Apol­o­gize to ex for lack of sup­port

The Hamilton Spectator - - GO - DEAR EL­LIE A. el­liead­vice.com

Q. I moved in with my now-ex after six months of dat­ing. The day after I moved in, his brother died. His mom came to stay with us. After a week, she went home, and then came back in May.

Since then, our re­la­tion­ship was strained. And I fell short on be­ing sup­port­ive.

When his mom re­turned, I went home to my par­ents to give them qual­ity time to­gether. Soon after, he broke up with me. He stated that I should’ve stayed when his mom was there, to sup­port him (he never asked me to stay).

He com­plained that I was three days late pay­ing a bill, which I didn’t know was due (he never re­minded me). And that I too of­ten tell him what to do. I be­lieve he’s My One. How can I get him back?

A. Pro­ceed very gen­tly. Re­al­ize that his grief had a ma­jor im­pact on him, and it takes time to get past those feel­ings. Un­for­tu­nately, be­ing “short on sup­port” was a huge mis­take. And you still, wrongly, make ex­cuses for it.

The mi­nor mat­ter of a slightly late bill pay­ment is an ex­am­ple of how much he needed you to take care of things while he and his mom were in mourn­ing.

Send him a writ­ten note of apol­ogy — not an email — that says you rec­og­nize now how you let him down. Don’t ask to get back to­gether. Wait a month, and this time email is OK as you want to make it ca­sual, as in sug­gest­ing you meet for cof­fee.

If and when you get to­gether, say you’ve learned a lot about the im­por­tance of sup­port through dif­fi­cult times. There’s no guar­an­tee that he’ll re­spond the way you want, but you’ll have made a good try and said what he needs to hear from you.

Not in­ter­ested in dat­ing

Q. I was wid­owed six years ago, in my late 40s, after 26 years of mar­riage to a won­der­ful man. On his deathbed, he urged me to find some­one else and move on.

Two years after he died I tried on­line dat­ing. It seemed more like a chore than an en­joy­able ex­pe­ri­ence. Any of the men my age who in­ter­ested me ap­peared to want younger women.

Now, I’ve given up and am to­tally OK with it. I have a great group of friends and fam­ily’s im­por­tant to me. Al­though I miss not hav­ing a best friend/lover, it only sur­faces the odd time. How­ever, my mar­ried friends are al­ways ask­ing about my dat­ing life. I tried to let ev­ery­one know I’m not in­ter­ested in dat­ing and now they say, “You’ll meet some­one when you’re not look­ing.” What come­back will stop these peo­ple from bring­ing it up again?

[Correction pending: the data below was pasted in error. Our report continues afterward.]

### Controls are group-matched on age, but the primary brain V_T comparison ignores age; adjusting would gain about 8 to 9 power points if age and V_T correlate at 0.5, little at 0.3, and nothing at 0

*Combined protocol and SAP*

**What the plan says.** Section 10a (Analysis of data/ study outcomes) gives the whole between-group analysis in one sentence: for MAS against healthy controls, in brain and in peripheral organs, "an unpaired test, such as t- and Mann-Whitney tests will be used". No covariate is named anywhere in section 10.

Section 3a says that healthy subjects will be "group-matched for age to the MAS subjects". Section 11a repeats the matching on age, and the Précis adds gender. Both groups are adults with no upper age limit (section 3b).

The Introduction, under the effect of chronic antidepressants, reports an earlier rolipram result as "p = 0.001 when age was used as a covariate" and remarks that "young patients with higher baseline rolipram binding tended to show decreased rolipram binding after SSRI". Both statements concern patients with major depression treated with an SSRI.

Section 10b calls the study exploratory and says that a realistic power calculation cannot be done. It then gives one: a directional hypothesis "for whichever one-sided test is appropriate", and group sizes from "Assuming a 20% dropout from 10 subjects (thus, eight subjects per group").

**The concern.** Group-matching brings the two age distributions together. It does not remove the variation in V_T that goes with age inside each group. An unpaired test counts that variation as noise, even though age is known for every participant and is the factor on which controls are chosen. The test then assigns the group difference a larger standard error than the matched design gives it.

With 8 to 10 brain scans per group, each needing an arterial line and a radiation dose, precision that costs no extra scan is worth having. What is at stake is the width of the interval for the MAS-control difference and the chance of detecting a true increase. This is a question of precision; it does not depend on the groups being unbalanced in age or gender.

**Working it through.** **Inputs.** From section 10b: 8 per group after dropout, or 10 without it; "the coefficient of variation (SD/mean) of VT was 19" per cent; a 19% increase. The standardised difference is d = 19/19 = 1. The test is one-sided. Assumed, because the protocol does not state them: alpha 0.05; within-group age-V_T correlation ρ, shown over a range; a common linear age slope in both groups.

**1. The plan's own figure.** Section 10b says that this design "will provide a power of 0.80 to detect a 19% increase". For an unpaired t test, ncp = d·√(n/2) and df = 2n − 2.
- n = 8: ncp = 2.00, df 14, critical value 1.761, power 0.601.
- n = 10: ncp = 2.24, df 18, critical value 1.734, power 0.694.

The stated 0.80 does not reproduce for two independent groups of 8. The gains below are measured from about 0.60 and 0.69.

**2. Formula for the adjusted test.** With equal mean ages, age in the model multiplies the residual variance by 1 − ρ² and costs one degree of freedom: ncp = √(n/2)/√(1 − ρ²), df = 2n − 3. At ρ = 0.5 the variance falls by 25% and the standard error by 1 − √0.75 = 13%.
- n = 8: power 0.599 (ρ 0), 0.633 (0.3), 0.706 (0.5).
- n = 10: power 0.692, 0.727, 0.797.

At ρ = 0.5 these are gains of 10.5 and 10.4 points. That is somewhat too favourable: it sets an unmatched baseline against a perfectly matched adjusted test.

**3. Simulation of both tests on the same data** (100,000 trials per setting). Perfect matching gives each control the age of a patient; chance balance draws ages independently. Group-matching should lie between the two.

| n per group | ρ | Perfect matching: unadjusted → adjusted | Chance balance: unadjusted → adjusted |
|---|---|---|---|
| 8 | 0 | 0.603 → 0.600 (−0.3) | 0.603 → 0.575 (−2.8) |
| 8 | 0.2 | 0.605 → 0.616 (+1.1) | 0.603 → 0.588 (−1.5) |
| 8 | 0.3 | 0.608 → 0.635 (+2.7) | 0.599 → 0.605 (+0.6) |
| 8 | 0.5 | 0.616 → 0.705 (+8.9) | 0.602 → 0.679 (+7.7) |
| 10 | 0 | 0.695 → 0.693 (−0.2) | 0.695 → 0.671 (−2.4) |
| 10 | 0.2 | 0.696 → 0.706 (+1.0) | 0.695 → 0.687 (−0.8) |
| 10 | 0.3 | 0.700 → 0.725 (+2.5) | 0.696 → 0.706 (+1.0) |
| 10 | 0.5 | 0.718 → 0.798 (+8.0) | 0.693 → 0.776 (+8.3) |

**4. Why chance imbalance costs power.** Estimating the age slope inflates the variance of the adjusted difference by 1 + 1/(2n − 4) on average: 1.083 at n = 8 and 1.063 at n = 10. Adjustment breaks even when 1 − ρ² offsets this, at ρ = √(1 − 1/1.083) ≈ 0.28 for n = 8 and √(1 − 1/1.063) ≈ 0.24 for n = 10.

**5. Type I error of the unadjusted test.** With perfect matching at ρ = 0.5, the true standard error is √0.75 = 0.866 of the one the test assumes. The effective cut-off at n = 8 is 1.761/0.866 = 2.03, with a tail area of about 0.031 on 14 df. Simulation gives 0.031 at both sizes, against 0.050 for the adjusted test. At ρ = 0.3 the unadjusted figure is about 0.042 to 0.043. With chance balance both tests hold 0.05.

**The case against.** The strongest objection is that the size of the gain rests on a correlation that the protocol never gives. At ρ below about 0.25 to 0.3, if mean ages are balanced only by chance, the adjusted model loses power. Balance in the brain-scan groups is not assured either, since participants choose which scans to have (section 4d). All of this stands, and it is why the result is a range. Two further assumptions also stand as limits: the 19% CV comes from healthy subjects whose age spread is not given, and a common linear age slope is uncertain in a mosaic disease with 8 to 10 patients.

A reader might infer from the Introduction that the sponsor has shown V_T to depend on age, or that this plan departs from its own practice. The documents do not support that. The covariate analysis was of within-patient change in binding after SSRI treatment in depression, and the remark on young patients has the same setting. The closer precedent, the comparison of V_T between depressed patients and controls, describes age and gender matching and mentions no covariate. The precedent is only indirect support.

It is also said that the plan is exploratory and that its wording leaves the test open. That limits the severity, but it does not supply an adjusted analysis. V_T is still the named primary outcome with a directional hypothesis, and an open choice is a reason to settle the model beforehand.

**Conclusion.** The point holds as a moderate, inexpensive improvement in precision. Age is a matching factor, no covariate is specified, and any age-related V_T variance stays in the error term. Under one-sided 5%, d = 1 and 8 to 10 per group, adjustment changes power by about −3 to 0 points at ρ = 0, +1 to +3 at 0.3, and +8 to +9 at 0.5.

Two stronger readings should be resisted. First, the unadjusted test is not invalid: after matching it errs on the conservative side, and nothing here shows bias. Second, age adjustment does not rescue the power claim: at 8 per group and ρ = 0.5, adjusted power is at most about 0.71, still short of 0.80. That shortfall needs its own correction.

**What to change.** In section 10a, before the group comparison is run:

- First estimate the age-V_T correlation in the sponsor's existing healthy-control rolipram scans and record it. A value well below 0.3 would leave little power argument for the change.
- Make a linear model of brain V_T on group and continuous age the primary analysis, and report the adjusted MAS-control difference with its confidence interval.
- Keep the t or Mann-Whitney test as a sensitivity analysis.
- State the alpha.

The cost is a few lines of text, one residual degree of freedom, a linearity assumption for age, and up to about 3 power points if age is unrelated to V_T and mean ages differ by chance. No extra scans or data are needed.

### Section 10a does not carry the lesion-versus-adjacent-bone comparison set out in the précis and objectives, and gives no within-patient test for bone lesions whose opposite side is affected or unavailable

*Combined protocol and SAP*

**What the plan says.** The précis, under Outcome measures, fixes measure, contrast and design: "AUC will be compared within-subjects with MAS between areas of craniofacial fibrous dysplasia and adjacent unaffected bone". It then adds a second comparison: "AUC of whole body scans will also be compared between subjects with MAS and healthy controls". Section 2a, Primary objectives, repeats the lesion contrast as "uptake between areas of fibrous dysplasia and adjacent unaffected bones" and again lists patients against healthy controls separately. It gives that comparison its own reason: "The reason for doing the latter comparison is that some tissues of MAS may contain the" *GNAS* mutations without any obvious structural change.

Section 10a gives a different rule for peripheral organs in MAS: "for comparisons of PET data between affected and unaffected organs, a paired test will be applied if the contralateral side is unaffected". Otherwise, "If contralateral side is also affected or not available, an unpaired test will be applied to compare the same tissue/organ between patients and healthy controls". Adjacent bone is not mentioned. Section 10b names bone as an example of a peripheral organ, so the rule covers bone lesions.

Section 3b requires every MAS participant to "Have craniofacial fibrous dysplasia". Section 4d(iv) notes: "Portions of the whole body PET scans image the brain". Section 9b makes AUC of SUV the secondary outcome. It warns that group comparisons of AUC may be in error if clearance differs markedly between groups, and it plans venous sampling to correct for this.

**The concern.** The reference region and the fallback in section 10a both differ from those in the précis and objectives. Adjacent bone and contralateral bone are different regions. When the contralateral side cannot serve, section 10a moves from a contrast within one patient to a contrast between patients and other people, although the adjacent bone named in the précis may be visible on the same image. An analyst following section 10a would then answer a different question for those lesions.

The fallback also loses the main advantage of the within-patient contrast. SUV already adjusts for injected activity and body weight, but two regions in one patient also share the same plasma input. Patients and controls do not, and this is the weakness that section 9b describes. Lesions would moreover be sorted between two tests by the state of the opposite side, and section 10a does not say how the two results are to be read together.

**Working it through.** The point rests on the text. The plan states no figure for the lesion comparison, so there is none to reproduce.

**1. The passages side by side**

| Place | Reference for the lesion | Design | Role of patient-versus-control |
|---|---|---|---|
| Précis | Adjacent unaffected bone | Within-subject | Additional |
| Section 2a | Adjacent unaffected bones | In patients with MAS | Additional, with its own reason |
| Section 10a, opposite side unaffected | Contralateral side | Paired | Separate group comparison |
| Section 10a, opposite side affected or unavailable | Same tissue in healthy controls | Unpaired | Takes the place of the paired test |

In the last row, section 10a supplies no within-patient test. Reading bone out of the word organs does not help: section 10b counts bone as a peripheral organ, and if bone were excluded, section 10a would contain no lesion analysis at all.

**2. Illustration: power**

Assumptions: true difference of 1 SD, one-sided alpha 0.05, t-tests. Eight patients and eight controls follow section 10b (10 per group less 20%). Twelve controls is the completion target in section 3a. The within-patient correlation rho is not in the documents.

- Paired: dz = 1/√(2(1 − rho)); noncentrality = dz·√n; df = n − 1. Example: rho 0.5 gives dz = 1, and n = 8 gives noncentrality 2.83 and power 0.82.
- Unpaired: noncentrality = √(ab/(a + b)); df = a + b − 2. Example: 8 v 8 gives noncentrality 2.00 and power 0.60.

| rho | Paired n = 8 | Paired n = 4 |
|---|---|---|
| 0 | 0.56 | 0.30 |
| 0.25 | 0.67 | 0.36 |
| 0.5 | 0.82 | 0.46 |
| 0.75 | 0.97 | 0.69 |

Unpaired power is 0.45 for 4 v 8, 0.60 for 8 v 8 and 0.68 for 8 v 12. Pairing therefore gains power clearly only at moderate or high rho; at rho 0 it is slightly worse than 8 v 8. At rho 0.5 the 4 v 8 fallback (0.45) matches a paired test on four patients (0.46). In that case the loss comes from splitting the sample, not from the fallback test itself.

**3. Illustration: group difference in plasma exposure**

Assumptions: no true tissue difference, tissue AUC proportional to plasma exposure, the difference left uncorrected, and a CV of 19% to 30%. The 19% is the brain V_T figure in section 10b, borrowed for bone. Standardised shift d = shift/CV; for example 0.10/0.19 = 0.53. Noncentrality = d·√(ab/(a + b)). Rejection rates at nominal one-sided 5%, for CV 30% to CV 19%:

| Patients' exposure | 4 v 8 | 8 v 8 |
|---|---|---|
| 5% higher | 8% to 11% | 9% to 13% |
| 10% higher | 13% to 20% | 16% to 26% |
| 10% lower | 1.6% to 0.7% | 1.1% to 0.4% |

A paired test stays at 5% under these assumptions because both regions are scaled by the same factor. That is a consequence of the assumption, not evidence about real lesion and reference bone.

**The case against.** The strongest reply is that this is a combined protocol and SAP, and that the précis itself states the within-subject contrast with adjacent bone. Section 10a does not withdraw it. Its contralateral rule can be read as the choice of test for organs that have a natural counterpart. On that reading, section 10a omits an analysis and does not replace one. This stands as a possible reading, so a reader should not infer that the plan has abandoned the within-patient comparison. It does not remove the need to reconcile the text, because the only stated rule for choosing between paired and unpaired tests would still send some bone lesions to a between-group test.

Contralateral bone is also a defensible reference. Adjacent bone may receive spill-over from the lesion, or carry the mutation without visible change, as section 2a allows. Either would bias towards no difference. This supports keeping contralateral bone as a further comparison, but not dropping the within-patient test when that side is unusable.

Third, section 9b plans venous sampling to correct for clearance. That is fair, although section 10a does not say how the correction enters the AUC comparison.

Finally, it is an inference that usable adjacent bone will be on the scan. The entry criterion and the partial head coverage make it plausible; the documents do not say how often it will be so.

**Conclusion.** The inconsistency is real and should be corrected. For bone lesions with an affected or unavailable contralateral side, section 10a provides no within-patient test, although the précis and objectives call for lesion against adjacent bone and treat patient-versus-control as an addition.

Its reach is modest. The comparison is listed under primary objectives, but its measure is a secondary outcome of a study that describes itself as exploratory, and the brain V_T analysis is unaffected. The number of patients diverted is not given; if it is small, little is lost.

Well-mean­ing friends need to be cut some slack be­cause you know they want you to be in a happy re­la­tion­ship again. Also, you need close friends for com­pan­ion­ship and shared in­ter­ests. So your “come­back” shouldn’t be too harsh or ir­ri­ta­ble. Keep it light, with a laugh, “You’ll be the first to know if I meet some­one in­ter­est­ing.” Then change the topic.

Feed­back re­gard­ing the woman who asked, after her hus­band cheated, how can she get over this, stay mar­ried to him, make love with him:

Reader: “Can a cou­ple bond to­gether again after an af­fair? My com­ment is no, be­cause you can­not ever get that af­fair out of your head. What’s now miss­ing in the re­la­tion­ship is trust. You can pre­tend all you want, but in your mind the other woman is al­ways there be­tween you. Yet you need to re­build a life with him, with­out that con­stant worry about whether he’ll cheat again.

“You might not leave now (es­pe­cially if your kids are small). You’ll ques­tion: Are you better with or with­out him? But I can tell you that leav­ing, even mov­ing away to start a life again, is the best thing for you. It saved my life!”

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